Housing Market Report: January 2006

Submitted by Rich Toscano on January 31, 2006 - 11:56pm

Below I will crunch the local housing price, sales volume, and inventory numbers to get an in-depth look at where the San Diego market stands and where it's likely to go in the months ahead.

To start, it seems that the "mixed signals" I alluded to last month have resolved themselves. It turned out that my DataQuick sales data included many records of title changes that, while recorded with the county assessor, didn't actually represent sales on the open housing market. These had always been there, but had represented a very small minority of the records. For some reason, the number of such "phantom sales" has surged of late, and this had the effect of overstating sales volume for the past several months. I have worked with DataQuick to filter out all phantom sales from past and future data, so we should now have a much "cleaner" picture of what's going on.

The good news is that we now have a clearer picture as well. Last month I was hesitant to declare the housing market DOA because sales volume, often a good leading indicator for future price activity, seemed to be picking up. In fact, it was not picking up at all—it was declining, as the revised charts below will indicate. While bad for the housing market, it's good for housing market analysts, because now there is no more apparent discrepancy between the housing indicators. All of them—inventory, prices, breadth, and now sales volume—are in agreement that the market has most probably begun its multi-year decline.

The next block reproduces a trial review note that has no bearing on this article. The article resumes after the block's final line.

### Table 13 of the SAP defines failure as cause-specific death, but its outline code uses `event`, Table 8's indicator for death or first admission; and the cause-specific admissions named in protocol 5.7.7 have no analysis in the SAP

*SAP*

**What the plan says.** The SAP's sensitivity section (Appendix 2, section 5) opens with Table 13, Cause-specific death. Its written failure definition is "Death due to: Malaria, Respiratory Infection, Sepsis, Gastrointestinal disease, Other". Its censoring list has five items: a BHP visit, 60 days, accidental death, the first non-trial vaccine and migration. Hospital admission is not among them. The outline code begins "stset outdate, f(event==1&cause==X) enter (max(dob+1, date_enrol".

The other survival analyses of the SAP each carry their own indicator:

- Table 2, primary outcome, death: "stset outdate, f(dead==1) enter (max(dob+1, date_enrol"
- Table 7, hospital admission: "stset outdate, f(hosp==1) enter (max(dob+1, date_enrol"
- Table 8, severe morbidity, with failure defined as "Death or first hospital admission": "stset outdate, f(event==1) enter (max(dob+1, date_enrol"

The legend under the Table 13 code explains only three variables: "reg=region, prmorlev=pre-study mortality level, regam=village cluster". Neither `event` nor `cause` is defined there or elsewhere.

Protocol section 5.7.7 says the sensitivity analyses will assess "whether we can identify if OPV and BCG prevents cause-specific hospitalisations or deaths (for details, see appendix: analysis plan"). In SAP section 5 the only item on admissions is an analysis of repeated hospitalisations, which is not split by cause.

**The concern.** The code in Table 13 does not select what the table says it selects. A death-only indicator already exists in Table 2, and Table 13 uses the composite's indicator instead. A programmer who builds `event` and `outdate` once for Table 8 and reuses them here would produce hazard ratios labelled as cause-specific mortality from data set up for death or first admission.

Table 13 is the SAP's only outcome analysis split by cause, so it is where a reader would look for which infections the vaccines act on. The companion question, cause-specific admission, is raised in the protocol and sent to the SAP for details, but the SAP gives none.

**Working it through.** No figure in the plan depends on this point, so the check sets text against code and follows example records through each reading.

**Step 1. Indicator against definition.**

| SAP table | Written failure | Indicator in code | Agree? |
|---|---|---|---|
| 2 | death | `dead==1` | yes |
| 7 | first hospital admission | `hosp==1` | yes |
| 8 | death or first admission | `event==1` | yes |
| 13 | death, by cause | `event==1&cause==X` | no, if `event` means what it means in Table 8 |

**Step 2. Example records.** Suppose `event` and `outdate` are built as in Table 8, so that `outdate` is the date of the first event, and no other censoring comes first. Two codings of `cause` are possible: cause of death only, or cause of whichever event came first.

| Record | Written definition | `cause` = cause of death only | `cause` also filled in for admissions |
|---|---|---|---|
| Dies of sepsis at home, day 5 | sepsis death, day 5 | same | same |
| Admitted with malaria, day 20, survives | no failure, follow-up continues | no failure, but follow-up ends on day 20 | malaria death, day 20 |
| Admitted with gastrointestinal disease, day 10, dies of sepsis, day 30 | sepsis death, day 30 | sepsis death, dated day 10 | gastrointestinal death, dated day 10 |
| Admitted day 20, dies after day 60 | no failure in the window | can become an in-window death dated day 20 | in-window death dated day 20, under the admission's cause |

Enough talk... let's crunch us some numbers.

Prices

The median price for both condos and SFRs dropped pretty sharply in the month of December:

It's important to keep seasonality in mind when looking at stats like this. There is a tendency for prices to moderate or even fall slightly near the end of the year, so the fact that prices are lower than they were in the summer doesn't necessarily mean much by itself. This is why I emphasize the year-over-year values, which abstract out any seasonal variations.

Even by this measure, however, the price gains are fairly weak. The median condo price in San Diego county is now up just 1.3% from 12 months earlier. The median SFR is doing better, up almost 5% year-over-year, but when you consider that the agents will take 6% to sell your house, that 5% starts to look less impressive. The autumn rise in ARM rates is probably now feeding into slightly lower home prices.

The breadth indicators hint that the relative strength we've seen in the SFR market may be starting to wane:

While condo breadth actually improved for the month, SFR breadth deteriorated. The Decliners Index is especially interesting—21% of San Diego zip codes saw their median SFR price decrease by 5% or more. This is double the amount of zip codes from just one month ago. It's not a good idea to make a big deal of one month's data, but it's possible that we could be seeing the weakness that has plagued the condo market starting to spread to the (up until now) heartier SFR market in some zip codes.